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From: Adam Spiers <>
To: Junio C Hamano <>
Cc: git list <>
Subject: Re: [PATCH 0/1] add git-splice subcommand for non-interactive branch splicing
Date: Tue, 1 Aug 2017 02:14:21 +0100
Message-ID: <20170801011421.veyuviur3mi4hjir@pacific.linksys.moosehall> (raw)
In-Reply-To: <>

On 31 July 2017 at 23:18, Junio C Hamano <> wrote:
> Adam Spiers <> writes:
> > Therefore there is a risk that each new UI for higher-level workflows
> > will end up re-implementing these mid-level operations.  This
> > undesirable situation could be avoided if git itself provided those
> > mid-level operations.
> Let me make sure if I get your general idea right, first.
> Is your aim is to give a single unified mid-layer that these other
> tools can build on instead of rolling their own "cherry-pick these
> ranges, then squash that in, and then merge the other one in, ..."
> sequencing machinery?

Pretty much, yes.  The original itch I wanted to scratch was
implementing git-explode, which aims to automatically explode a large
topic branch into a set of smaller, independent topic branches, by
harnessing my git-deps for automatically detecting inter-dependencies
between commits in the large source branch and using that dependency
tree to construct the smaller topic branches.  (Before anyone protests
at this point, yes, I am fully aware that it is not possible to
automate 100% accurate detection of these dependencies, and no, that
does not completely invalidate the approach.[0])

My initial thought was that in order to be able to automatically
decompose a branch into smaller branches, I would need a mid-layer
operation "git-transplant" somewhat analogous to mv(1), which would
let me easily move commits out of the source branch into a new target
branch.  And then I realised that, in the same way that
(simplistically speaking) mv(1) could be reimplemented as cp(1)
followed by rm(1), implementing "git-transplant" in turn would require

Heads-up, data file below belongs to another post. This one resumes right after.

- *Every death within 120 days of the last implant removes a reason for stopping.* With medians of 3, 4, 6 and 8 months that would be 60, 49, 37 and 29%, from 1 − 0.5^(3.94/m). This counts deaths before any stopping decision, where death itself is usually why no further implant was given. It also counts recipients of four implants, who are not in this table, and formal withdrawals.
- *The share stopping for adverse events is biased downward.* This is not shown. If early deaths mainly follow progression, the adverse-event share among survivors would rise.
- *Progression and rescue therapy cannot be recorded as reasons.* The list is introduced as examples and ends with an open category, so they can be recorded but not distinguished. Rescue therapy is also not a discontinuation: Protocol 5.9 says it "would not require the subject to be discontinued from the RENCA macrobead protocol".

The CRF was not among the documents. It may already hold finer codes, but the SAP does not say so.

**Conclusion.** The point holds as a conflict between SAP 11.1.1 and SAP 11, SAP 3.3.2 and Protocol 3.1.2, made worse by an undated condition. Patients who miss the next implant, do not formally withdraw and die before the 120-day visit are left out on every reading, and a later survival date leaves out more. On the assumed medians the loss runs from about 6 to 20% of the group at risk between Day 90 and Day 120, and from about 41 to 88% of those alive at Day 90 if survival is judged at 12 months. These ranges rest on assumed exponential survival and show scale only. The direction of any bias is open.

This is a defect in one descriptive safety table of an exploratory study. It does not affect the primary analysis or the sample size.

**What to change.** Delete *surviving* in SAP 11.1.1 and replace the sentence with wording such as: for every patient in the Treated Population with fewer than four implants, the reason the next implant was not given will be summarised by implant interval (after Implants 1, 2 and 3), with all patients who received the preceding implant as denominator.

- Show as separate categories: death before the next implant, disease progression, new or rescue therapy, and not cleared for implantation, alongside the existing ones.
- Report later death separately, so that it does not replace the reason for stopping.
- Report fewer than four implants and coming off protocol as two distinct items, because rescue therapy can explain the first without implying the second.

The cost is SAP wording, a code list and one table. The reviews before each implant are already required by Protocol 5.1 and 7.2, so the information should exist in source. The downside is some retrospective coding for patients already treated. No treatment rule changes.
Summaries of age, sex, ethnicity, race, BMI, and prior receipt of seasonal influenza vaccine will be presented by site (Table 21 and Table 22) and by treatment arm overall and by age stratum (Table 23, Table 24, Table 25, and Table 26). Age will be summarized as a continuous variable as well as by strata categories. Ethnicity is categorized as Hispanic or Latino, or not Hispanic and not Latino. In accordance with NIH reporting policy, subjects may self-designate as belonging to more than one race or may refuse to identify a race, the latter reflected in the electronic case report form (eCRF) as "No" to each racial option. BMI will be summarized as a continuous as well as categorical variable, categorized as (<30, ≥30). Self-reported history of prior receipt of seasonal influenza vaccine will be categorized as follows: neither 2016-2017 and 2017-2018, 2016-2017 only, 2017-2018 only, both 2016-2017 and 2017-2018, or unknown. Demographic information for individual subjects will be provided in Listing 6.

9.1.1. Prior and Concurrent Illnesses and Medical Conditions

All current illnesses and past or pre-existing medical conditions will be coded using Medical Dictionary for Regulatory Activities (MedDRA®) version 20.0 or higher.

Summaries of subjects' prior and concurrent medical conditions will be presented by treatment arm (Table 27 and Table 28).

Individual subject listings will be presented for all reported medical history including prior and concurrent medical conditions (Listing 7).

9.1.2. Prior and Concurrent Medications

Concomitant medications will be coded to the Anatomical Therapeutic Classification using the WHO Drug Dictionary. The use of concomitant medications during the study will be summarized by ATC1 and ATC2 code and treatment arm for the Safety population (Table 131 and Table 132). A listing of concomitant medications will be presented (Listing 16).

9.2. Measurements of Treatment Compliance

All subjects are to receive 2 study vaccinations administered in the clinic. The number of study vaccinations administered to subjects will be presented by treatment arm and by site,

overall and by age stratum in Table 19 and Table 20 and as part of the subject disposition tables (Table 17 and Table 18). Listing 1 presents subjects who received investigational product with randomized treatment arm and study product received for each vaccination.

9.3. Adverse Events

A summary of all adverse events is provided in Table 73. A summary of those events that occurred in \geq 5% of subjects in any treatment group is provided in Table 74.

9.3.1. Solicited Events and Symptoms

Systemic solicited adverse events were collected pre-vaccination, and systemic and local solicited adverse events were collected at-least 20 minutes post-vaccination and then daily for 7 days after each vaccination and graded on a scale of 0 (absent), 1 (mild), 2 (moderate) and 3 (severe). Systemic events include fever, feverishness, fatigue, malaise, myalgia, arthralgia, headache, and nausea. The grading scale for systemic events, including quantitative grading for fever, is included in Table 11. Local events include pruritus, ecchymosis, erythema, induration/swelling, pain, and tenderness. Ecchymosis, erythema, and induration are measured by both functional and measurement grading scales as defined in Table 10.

more primitive operations for copying commits between branches, and
removing commits from branches.  At this point I saw value in
generalising those operations; hence the idea for git-splice was born.

Consequently I implemented prototypes for splice and transplant, which
didn't take too long.  (The real work was writing comprehensive test
suites and polishing the tools until they were reliable enough to pass

Ironically, soon after I started to implement git-explode, I realised
that the order in which I needed to walk the dependency tree
discovered by git-deps actually meant that I couldn't use
git-transplant for this particular use case, so in the end I
implemented it with pygit2.  (I still need to polish it up a bit more
before releasing.)

However, even though splice and transplant are not useful for this
particular use case, I still believe that they (or similar tools) have
the potential to serve as a useful foundation for other workflows.

> If so, I think that is a very good goal.

Glad to hear it :-)

> >     # Remove commits A..B (i.e. excluding A) from the current branch.
> >     git splice A..B
> >     # Remove commit A from the current branch.
> >     git splice A^!
> >     # Remove commits A..B from the current branch, and cherry-pick
> >     # commits C..D at the same point.
> >     git splice A..B C..D
> We need to make sure that the mid-layer tool offers a good set of
> primitive operations that serve all of these other tools' needs.  I
> do not know offhand if what you implemented that are illustrated by
> these examples is or isn't that "good set".

Agreed.  That's why I sent the RFC to this list last year: in the hope
that these details could be hashed out and guide my development in the
right direction.  Unfortunately I didn't get much response at the
time, which was probably my fault for not explaining my "mission
goals" clearly enough.  Although in fairness to myself, I think I
needed a year anyway to let the ideas in my head mature to the point
where I understood them well enough myself to communicate them clearly
to others :-)

> Assuming that there is such a "good set of primitives" surfaced at
> the UI level so that these other tools can express what they want to
> perform with, I'd personally prefer to see a solution that extends
> and uses the common "sequencer" machinery we have been using to
> drive cherry-picks, reverts and interactive rebases that work on
> multiple commits.  IOW, it would be nice to see that the only thing
> "git splice A..B" does is to prepare a series of instructions in a
> file, e.g. .git/sequencer/todo, just like "git cherry-pick A..B"
> would, and let the sequencer machinery to handle the sequencing.
> E.g. In a history like
>     ---o---A---o---B---X---Y---Z   HEAD
> "git splice A..B" command would write something like this:
>     reset to A
>     pick X
>     pick Y
>     pick Z
> to the todo file and drive the sequencer.

That sounds great to me!  At this point sadly I'm currently a bit
ignorant of the intricacies of the sequencer, otherwise I might have